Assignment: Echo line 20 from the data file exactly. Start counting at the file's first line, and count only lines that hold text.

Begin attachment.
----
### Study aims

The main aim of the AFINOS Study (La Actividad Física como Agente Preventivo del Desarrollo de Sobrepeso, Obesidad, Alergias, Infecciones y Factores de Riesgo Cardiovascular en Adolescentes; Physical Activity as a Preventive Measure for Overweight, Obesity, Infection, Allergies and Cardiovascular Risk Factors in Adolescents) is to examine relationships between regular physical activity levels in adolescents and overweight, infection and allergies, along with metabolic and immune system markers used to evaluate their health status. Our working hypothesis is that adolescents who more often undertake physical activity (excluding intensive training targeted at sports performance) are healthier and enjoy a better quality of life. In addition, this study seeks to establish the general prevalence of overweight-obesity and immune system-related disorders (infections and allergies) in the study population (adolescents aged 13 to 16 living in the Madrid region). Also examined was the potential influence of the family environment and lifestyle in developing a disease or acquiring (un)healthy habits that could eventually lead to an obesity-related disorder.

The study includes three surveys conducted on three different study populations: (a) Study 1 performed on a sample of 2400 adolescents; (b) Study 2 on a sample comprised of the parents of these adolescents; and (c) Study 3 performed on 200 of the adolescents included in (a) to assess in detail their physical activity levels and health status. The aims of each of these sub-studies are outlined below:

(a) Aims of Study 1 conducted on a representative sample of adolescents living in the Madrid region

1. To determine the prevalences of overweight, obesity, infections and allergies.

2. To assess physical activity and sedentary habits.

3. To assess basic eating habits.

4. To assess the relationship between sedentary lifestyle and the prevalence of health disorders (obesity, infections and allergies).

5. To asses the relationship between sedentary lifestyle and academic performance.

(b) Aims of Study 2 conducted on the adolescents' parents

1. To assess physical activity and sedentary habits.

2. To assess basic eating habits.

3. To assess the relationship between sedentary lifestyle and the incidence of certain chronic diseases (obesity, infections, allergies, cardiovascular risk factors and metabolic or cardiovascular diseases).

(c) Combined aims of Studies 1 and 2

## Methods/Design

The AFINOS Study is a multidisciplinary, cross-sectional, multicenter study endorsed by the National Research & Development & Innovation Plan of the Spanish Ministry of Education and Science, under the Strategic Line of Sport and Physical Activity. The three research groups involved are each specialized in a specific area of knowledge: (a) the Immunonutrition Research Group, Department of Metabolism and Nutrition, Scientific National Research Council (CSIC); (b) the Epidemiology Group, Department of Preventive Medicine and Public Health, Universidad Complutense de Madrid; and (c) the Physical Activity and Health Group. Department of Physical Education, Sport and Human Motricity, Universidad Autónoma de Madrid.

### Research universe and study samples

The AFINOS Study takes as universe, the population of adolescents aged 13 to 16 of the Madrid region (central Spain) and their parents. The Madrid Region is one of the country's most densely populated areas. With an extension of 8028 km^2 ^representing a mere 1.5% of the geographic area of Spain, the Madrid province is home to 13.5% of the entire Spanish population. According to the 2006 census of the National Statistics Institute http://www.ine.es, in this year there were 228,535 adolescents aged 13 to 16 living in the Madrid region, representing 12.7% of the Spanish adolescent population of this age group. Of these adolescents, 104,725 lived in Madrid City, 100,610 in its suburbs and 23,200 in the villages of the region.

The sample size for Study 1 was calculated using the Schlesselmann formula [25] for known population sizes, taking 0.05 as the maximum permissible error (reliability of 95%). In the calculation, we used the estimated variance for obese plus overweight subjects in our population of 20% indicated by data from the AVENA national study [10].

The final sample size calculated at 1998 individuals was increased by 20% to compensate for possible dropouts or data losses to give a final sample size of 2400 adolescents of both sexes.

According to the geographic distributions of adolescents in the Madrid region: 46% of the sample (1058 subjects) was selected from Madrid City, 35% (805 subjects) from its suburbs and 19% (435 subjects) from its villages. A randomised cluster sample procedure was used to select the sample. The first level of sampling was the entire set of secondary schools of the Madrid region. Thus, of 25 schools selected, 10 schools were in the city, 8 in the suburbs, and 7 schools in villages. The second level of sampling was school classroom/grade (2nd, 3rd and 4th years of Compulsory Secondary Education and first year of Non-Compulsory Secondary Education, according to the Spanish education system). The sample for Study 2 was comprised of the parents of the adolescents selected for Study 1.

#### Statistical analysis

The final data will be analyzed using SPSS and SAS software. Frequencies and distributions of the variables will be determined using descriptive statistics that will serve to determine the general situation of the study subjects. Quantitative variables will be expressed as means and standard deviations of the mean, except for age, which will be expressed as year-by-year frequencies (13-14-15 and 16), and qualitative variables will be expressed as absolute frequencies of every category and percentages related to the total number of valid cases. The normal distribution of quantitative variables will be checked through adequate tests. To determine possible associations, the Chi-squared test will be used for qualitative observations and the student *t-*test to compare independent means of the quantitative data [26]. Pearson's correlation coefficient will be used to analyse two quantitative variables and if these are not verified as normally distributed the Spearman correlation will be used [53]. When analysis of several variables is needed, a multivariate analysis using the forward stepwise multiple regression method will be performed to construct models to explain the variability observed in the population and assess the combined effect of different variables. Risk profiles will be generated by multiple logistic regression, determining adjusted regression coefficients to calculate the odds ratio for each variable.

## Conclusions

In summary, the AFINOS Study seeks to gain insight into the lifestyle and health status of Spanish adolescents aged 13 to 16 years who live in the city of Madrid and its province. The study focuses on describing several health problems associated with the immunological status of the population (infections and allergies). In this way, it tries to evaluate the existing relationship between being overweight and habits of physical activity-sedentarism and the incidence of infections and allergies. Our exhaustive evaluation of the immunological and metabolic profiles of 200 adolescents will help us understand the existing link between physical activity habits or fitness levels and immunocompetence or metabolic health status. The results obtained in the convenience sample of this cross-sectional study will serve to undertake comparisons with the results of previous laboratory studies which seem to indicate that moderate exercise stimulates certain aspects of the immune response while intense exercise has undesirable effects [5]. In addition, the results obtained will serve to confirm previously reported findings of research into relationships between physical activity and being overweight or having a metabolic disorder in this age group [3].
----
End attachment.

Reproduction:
The final sample size calculated at 1998 individuals was increased by 20% to compensate for possible dropouts or data losses to give a final sample size of 2400 adolescents of both sexes.